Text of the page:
Are you in Canada? St. John Ambulance offers CPR courses. So does the Canadian Red Cross. There’s the same range of costs you’ll find in the US – slightly more expensive options in the $100 range, and some completely free courses. The Ottawa Paramedic Service puts on free introductory CPR/AED courses from time to time. Did I mention that you can google it? You can. Google it. Go find yourself a free course and quit making excuses.


Stop making excuses. Take CPR. Save a life.

Comments (13)

  1. Check with your local rink if they have an AED… if they do great, find out where it is, if its batteries and pads are up-to-date and make sure someone can get to it at any time.

    If your local rink doesn’t have an AED demand they get one. If they don’t feel like putting out the cash for it hold a tournament to raise money. Win, win here; everyone gets to play more hockey and you get a life saving device should the worst ever happen.

  2. Wasn’t there a JAMA or NEJM article which found that these arrests almost never respond to CPR? Don’t get me wrong, I’m not excusing not being CPR trained or having an AED around, but it seemed like even when trained personnel [docs and first responders] were on site and gave CPR immediately there was still almost no chance of revival. As the father of a young player, believe me, I think you should do everything you can , but I thought there was something inherently different in these cardiac arrests in young atheletes. Screening has been shown to reduce these deaths, but I don’t know how expensive they are and if it’s possible to make them part of a standard sports physical.

    • The fact is a good history & physical will dictate if more expensive testing (EKG, echo) needs to be done. An H&P is inexpensive. Yes, EKG and echo aren’t, but you shouldn’t get that far if you don’t need it. A “standard sports physical” should include the specific questions that can tease out the possibility of HCM – and extra questions cost nothing.
      Studies have shown that out-of-hospital arrests ***from all causes*** have better survivability rates with early CPR and defibrillation, and in fact that’s what prompted the recent changes in AHA CPR guidelines from the old ABC (airway, breathing, circulation) to the new CAB (circulation, airway, breathing). The upshot is that quality early CPR has demonstrable benefits.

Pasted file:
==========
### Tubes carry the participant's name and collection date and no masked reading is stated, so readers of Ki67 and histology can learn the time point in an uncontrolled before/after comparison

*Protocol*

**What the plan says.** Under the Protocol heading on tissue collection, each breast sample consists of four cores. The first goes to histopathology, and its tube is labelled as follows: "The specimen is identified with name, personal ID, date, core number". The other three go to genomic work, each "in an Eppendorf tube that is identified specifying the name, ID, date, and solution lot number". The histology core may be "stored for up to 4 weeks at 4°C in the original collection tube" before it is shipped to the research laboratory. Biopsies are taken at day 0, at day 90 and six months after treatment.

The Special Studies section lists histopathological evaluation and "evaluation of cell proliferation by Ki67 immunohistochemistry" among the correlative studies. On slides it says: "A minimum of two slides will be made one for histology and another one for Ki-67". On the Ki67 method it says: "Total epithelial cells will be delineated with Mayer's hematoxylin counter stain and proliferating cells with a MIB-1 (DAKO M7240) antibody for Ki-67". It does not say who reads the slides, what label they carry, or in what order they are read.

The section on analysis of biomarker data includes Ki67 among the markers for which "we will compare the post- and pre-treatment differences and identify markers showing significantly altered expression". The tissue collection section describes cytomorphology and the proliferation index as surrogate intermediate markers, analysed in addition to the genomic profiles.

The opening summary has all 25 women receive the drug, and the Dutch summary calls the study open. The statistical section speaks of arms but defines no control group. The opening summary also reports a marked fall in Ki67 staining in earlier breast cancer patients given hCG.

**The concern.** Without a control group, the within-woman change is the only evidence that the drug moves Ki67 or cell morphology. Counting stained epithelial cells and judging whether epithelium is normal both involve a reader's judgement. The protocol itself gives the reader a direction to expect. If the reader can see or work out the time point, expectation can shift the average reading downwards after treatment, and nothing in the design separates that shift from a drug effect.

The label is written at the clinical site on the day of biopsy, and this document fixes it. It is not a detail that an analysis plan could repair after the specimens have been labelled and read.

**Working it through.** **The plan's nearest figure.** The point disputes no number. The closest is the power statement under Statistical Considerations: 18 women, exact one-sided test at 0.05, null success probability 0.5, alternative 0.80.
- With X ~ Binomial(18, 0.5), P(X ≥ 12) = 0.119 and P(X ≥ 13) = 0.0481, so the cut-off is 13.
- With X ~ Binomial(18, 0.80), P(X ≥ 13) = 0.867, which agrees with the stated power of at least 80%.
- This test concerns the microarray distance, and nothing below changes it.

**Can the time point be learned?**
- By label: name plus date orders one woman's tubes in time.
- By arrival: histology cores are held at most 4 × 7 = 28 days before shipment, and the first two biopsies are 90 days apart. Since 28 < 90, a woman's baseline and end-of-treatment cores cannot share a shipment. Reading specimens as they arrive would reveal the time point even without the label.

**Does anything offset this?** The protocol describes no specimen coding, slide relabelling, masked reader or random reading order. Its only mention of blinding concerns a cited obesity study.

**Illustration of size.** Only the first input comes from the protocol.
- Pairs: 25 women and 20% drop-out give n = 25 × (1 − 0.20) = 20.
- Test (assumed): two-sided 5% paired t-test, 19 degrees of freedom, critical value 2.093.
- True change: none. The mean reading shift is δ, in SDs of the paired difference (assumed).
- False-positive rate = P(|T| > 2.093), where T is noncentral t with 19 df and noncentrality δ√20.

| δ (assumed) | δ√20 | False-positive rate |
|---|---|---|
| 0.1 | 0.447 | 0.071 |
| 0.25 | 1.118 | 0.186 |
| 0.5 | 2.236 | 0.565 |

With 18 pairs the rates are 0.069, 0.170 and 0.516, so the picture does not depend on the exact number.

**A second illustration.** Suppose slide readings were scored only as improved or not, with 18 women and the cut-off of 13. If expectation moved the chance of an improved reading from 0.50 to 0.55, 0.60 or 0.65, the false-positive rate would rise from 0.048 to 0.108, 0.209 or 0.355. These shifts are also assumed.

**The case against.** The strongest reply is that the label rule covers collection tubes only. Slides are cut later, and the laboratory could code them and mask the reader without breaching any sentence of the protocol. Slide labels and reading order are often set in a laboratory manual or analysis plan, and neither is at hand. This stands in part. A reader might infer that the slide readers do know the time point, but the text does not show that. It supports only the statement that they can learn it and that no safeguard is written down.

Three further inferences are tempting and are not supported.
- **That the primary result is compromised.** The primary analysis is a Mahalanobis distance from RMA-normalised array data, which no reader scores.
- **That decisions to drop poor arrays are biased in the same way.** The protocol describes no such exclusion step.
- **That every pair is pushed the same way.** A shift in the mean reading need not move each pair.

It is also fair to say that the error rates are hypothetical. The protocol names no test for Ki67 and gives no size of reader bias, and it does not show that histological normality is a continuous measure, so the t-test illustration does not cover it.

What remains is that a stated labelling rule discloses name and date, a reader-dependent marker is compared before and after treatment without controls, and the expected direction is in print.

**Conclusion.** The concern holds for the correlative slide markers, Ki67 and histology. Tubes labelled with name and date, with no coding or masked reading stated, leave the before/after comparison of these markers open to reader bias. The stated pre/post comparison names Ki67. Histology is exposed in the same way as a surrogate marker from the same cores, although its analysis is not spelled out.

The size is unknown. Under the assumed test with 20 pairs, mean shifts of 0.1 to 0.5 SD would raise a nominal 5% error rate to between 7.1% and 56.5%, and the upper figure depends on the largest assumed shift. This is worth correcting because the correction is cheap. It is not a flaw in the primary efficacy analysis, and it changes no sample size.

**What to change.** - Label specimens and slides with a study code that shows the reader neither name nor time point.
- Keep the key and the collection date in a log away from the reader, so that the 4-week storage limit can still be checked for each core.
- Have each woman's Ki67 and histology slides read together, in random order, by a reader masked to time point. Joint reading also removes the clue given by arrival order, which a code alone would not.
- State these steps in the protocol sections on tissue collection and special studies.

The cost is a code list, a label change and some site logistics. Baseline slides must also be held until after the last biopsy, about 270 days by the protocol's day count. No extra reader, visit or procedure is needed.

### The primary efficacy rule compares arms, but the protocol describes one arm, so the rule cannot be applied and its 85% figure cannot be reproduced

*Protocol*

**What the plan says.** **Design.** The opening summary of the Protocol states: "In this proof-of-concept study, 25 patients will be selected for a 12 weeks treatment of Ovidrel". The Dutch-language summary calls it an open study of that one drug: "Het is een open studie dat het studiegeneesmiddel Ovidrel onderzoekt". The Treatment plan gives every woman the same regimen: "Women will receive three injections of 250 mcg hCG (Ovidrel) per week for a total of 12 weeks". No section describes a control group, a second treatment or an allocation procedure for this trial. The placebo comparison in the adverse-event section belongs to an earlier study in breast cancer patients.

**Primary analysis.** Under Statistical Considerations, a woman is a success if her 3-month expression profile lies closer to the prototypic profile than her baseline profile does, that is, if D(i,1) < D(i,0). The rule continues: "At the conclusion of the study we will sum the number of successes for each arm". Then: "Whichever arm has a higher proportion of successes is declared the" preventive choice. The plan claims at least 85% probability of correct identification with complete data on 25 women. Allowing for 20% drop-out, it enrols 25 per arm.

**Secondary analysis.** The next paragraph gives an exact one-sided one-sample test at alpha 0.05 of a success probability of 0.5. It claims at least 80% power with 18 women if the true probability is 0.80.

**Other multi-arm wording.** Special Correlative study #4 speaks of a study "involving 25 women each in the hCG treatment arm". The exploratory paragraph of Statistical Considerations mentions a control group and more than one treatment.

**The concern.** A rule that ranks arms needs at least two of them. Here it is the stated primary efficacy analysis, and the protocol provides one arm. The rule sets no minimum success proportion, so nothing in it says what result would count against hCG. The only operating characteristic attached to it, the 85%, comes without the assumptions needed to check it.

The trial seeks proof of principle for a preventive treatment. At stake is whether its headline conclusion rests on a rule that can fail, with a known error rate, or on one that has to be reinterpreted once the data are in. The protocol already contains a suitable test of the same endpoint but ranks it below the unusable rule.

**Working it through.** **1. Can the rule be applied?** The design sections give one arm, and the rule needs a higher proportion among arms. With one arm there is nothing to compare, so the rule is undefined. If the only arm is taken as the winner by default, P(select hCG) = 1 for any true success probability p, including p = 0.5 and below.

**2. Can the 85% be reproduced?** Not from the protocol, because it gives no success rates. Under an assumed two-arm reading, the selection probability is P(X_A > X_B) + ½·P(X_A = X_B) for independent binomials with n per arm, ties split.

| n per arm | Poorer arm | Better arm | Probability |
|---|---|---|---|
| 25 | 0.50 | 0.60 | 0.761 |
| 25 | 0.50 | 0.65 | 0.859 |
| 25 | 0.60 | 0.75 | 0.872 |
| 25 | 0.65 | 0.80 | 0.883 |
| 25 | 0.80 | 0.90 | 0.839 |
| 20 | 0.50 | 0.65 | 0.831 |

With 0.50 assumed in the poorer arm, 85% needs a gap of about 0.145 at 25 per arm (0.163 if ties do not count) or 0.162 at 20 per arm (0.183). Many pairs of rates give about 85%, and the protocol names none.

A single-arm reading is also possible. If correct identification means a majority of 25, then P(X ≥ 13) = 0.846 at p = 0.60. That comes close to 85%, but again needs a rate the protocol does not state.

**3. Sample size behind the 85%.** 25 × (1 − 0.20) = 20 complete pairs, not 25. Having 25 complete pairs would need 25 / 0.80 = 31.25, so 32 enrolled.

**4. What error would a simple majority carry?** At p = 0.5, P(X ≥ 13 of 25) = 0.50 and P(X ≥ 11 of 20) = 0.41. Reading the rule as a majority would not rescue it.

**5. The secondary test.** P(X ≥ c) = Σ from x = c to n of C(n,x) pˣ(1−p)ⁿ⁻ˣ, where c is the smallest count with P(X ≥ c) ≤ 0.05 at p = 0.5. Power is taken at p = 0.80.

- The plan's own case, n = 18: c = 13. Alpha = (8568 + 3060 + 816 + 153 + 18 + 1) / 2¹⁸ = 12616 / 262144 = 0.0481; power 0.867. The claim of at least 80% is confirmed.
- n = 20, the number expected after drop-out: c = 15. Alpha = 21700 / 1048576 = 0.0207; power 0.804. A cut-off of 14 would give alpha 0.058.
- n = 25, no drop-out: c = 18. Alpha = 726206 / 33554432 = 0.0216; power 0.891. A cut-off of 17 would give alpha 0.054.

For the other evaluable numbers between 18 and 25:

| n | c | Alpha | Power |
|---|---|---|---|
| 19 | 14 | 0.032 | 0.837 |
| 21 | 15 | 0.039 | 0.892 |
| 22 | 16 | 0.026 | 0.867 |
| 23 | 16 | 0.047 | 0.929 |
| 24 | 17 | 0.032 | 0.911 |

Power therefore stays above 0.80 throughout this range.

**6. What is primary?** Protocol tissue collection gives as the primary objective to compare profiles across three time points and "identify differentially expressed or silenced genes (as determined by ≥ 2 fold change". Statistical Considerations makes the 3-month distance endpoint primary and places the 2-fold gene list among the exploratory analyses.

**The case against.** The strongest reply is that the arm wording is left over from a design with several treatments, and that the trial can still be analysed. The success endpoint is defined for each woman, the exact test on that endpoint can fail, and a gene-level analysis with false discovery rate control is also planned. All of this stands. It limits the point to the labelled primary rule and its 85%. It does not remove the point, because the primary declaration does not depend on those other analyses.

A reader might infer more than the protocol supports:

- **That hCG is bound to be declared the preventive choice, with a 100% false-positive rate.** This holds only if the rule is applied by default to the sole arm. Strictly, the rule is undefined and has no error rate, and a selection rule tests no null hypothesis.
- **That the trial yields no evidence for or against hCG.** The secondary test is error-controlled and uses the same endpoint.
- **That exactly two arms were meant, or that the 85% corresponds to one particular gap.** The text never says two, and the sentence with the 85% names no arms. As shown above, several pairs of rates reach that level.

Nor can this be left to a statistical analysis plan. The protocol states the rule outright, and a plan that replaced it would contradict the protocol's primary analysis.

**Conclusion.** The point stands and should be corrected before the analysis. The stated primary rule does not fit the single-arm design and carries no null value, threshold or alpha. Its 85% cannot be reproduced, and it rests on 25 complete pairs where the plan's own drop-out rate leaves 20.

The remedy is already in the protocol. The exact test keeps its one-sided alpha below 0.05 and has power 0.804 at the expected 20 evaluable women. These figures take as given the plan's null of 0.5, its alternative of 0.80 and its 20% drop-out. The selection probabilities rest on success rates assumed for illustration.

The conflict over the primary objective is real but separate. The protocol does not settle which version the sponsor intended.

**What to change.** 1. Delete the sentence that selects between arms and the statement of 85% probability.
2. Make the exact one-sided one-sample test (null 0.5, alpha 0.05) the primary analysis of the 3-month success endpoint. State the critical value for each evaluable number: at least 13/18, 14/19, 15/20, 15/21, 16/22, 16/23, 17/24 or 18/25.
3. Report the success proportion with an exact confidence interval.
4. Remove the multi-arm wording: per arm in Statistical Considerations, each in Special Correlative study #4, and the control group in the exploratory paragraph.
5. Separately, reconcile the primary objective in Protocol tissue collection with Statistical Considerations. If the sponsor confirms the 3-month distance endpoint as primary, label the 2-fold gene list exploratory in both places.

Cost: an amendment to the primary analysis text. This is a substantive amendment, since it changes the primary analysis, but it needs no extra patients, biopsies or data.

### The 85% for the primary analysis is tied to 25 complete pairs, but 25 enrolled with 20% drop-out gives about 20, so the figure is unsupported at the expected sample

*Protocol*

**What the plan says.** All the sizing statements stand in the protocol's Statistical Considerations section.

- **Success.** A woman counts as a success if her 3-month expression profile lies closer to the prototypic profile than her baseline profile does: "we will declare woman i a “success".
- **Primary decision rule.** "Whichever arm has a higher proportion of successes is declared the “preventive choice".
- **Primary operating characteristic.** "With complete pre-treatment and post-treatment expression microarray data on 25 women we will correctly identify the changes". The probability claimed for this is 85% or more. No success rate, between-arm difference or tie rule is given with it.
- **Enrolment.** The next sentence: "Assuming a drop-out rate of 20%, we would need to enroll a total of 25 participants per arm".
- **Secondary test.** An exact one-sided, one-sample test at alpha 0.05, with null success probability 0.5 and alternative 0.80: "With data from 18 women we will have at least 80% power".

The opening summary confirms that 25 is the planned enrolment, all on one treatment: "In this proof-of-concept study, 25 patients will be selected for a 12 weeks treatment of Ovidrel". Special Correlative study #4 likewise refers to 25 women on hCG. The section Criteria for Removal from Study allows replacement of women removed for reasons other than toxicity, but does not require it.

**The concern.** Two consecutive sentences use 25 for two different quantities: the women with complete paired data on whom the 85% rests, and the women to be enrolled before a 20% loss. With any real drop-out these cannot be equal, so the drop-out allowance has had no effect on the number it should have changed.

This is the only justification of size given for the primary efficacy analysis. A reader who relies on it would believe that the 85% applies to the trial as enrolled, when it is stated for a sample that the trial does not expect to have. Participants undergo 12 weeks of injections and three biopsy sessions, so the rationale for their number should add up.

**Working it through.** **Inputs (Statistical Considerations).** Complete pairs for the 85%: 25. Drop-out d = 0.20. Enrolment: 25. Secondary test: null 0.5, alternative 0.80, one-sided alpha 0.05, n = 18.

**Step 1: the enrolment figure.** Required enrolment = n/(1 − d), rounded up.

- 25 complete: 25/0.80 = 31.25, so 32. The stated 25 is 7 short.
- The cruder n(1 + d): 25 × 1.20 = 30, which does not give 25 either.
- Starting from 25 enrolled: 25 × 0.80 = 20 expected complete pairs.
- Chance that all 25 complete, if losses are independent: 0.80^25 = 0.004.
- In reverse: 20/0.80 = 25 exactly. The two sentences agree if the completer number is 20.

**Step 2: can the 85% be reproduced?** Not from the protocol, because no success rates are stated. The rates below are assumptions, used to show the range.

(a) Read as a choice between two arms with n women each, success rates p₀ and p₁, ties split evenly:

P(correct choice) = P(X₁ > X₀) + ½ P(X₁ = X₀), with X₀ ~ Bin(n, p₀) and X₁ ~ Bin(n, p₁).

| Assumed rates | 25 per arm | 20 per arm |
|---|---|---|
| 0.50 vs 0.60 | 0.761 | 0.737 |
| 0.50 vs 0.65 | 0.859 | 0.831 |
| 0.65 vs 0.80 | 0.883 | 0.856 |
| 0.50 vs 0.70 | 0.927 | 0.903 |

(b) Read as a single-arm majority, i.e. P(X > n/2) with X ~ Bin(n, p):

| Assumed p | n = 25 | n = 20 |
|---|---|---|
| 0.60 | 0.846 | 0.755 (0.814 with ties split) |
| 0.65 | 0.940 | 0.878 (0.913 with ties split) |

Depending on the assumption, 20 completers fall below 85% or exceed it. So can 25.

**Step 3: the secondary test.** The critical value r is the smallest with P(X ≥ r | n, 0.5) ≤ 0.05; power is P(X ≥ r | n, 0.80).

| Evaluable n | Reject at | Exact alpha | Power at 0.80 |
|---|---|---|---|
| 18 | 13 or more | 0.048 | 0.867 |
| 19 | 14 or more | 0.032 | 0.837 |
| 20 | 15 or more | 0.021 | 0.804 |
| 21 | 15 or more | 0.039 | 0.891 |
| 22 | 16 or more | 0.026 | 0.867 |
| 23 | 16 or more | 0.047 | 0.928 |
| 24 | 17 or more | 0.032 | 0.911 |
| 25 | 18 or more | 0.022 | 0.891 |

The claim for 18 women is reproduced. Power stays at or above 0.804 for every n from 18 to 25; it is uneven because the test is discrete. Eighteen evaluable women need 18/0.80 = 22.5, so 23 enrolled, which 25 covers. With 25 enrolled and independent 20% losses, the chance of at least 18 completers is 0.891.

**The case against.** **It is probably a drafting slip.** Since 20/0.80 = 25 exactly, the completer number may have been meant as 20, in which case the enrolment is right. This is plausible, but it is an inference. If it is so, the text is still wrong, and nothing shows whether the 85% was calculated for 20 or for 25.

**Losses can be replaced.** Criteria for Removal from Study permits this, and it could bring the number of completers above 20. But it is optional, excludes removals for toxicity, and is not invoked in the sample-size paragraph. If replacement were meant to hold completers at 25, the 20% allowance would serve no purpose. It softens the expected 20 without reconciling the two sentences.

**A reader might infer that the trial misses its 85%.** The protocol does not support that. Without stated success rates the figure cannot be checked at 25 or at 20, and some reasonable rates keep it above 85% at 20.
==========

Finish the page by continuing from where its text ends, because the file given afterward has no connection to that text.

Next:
As concerns HCM specifically, the upswing in the use of therapeutic hypothermia (cooling the victim to 32 degrees celcius for a period of time after they regain a pulse) in post-arrest patients is showing definitive benefits for both survival and neurologic recovery. Now I can’t give you specific numbers for survival of an HCM arrest with early CPR and defibrillation off the top of my head, but I can tell you from personal experience that these patients DO survive, and as I stated, numbers for ALL causes show improvement with CPR/AED. I don’t see the value in teasing apart causes in this forum. The simple fact is that CPR/AED use by bystanders helps.

  3. “A heart attack (or more properly a myocardial infarction) happens when a coronary artery becomes blocked by your poor diet and lifestyle choices, and a portion of heart muscle dies.”

    Don’t discount genetics. Plenty of seemingly healthy people die of heart attacks every year. Pretty much every male on my father’s side has died of a heart attack, many of them exercise, eat well, and limit drinking. Yay for me!

  4. Another thing to remember is that an AED (or at least any of those I’ve seen here in the States) is ridiculously easy to use. It talks to you. And in that it is “automatic”, it’s not going to shock unless the machine detects a shockable rhythm. So I don’t buy the excuse of bystanders not applying it because they haven’t been trained and are afraid of hurting the patient. By all means, I’m all for promoting CPR/AED training, just saying not being trained shouldn’t stop someone.

    Also, adding to the changes in CPR guidelines from ABC to CAB, remember the change in compressions to breaths ratio from 15:2 to 30:2, placing more emphasis on chest compressions. At the very least, if we can keep that blood circulating with compressions alone, the body will continue to pull out what oxygen is left in the blood, which is 100% better than doing nothing at all.

    Please- every one should be certified in CPR/AED. Check out local churches, schools, scouting groups, local hospitals, places of work- tons of places offer basic certification classes on the cheap, $20-$30 for a few hour course. Most definitely worth the money if you can help “buy someone time”, as one of my instructors used to say.

  5. For swedish readers, the swedish red cross offers CPR-training:

  6. I was on the ice when a teammate collapsed during practice and was a responder performing CPR until the medics arrived. Unfortunately, he did not survive. It can seem futile when you read – or directly experience – the low rates of survival. I struggled myself with the feeling of futility afterwards, but helplessness would have been the only thing that felt worse.

    For your teammates, for your friends, for your family, for anyone – give them every chance to be one of the lucky survivors. Get trained.